Ian Beales, long-standing Secretary to the UK Editors’ Code Committee and a Trustee of the CPU Media Trust, considers the implications for the Commonwealth press in the long anticipated report by Lord Justice Leveson.
19 November 2012
LORD Justice Leveson is certainly making the UK media sweat. After his £4m, year-long inquiry into the culture, ethics and practice of the press, there is still no firm clue to his verdict or even to when it will be delivered.
We do, though, have one perhaps revealing diary date. On December 7, Lord Justice Leveson will rise before an audience of lawyers, editors and media commentators to pronounce on privacy and the press in the 21stcentury. But not in his familiar Court 73 in the Strand.
Instead, he will be in Sydney. His audience will not be British, but Australian. And he will be there with star billing at an exclusive legal seminar because Australia’s press, politicians and lawyers have been following his UK inquiry minutely. The future shape of their press freedom could depend on it, too – and they are not alone.
The eyes of the world’s media have been on Leveson from the start. Editors, publishers, lawyers and, inevitably, politicians – particularly in the Commonwealth, where, in theory at least, a legacy of British-style legal systems have protected freedom of expression – have watched with mixed emotions as the inquiry progressed.
At its heart is the question of whether the UK press should be self-regulated, or subject to statutory regulation for the first time in 300 years. By the time Sir Brian Leveson addresses his Sydney audience, we should know his decision, expected by the end of this month. We may not, of course, know by then the Government’s verdict on his recommendation.
But of one thing we may be certain: if Leveson does recommend statutory controls for the UK, a chill will go through the world’s media – matched by a warm glow in the ministries of some of the most illiberal regimes around the globe.
For one of the issues barely, if at all, addressed at the Leveson Inquiry is the appalling message a British decision to introduce any statutory regulation of the press would send out internationally. It would be taken as a signal that legal controls on media freedom were a legitimate instrument of governments everywhere. It would be likely to set off a domino effect around the Commonwealth and beyond. Statutory controls on the press could quickly become the norm.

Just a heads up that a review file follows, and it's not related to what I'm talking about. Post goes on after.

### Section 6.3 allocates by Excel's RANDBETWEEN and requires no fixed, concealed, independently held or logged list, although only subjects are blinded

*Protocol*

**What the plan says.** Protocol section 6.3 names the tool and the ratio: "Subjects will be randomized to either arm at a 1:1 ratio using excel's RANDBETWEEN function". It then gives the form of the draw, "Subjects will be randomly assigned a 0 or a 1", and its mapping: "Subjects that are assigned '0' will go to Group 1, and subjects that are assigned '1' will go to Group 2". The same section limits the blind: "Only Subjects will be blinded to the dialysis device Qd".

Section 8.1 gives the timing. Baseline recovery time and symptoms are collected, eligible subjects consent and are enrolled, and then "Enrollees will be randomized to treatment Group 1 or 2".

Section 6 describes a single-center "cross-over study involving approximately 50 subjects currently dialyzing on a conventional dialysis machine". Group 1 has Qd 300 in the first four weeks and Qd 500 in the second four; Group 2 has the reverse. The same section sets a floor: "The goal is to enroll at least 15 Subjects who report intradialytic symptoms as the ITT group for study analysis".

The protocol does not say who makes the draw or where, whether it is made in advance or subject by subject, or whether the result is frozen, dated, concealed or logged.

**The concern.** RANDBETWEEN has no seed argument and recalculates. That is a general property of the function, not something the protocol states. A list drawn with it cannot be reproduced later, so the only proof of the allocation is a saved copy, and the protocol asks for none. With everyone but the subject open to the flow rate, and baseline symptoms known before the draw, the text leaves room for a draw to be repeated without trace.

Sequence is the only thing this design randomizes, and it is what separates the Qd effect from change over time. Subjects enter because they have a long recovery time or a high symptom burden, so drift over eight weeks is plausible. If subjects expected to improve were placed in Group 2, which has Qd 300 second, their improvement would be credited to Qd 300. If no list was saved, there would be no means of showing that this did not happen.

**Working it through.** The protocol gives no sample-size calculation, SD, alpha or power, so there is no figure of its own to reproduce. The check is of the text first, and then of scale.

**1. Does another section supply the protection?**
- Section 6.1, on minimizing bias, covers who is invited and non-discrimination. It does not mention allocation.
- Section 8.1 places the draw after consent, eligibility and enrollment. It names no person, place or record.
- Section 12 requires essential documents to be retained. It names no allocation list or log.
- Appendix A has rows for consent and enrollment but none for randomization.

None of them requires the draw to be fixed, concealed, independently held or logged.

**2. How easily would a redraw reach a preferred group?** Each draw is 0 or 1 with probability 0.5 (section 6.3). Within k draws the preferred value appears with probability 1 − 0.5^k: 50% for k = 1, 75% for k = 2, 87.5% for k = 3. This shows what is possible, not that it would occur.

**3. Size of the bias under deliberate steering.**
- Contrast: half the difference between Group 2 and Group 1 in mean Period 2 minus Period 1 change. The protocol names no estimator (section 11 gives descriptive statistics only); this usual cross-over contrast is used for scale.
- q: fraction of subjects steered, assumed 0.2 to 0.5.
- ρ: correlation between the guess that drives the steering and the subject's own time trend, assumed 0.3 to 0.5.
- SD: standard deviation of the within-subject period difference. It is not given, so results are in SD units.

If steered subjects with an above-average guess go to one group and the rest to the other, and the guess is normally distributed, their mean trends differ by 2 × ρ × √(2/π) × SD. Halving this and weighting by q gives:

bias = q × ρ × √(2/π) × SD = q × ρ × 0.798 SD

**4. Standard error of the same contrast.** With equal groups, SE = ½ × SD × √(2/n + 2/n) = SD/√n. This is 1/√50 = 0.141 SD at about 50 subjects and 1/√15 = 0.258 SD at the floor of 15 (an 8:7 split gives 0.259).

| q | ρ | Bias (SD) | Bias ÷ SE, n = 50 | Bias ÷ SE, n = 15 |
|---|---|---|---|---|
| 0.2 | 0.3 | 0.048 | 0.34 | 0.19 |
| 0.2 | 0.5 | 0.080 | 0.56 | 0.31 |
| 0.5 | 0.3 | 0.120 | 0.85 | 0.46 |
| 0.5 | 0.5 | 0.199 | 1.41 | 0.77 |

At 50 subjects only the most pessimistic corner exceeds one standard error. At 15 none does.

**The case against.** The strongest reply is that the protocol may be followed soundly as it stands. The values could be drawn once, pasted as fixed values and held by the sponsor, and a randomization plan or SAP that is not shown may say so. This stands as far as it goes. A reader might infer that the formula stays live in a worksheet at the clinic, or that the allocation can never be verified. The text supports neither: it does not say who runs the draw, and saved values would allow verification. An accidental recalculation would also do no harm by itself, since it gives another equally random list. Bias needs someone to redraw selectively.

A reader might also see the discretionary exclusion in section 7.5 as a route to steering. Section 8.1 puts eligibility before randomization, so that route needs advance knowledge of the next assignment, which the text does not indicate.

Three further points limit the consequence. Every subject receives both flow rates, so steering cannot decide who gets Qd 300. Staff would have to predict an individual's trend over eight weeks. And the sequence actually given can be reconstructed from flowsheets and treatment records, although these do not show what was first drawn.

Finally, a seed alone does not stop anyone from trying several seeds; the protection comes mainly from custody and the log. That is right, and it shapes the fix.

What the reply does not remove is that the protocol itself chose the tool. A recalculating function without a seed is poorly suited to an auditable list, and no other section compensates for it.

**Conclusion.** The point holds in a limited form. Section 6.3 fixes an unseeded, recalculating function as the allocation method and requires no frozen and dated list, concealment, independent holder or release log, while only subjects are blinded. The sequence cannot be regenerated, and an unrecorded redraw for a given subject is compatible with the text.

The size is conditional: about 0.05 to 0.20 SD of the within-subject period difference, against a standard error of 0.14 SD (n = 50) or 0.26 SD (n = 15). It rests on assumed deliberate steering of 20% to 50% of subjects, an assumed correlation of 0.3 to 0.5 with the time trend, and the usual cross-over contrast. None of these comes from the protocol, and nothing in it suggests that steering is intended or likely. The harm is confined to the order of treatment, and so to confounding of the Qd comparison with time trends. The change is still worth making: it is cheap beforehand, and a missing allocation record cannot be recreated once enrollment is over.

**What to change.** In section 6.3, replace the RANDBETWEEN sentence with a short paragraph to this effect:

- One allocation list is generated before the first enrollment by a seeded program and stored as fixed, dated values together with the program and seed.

It is already on international political agendas.
The very fact of Lord Justice Leveson’s planned appearance in Sydney just days after his report is published is significant. For, just weeks after David Cameron announced the Leveson inquiry, a parallel inquiry was set up in Australia, led by retired Federal Court judge Ray Finkelstein.
His report included recommendations of simpler media codes of practice, setting out greater sensitivity to the needs of vulnerable people – and introduced the novel, and seemingly oxymoronic, concept of “enforced self-regulation.”
The existing voluntary Australian Press Council would make way for a non-voluntary News Media Council, which would also take over the functions of the co-regulatory Australian Communications and Media Authority to set out the standards across the whole media, embracing print, broadcasting and online.
It would not, said Finkelstein, be full government regulation, but would require the media to participate in the setting and enforcement of standards. A failure to participate could lead to court appearances, and ultimately – for refusenik editors and publishers – trigger contempt proceedings ending in fines or jail terms.
Meanwhile, in New Zealand, another inquiry – set up ahead of Leveson to consider issues of convergence – swiftly adapted to shadow the UK issues. Like Finkelstein, it recommended replacing existing press and broadcasting councils with a single media council with statutory back-up. It too quoted the now-familiar arguments put forward by organisations such as Britain’s Media Standards Trust, which soothingly play down the risks of statutory intervention, by suggesting it would be “just a dab of statute.”
Neither Australia nor New Zealand has been led to this by the pretext of egregious press behaviour such as the phone-hacking that triggered the Leveson Inquiry. Yet, for whatever reason, they saw this as an opportunity to be seized, as do many British politicians. Clearly, they have impacted one on the other, without due regard for the consequences internationally. It has the makings of a perfect storm.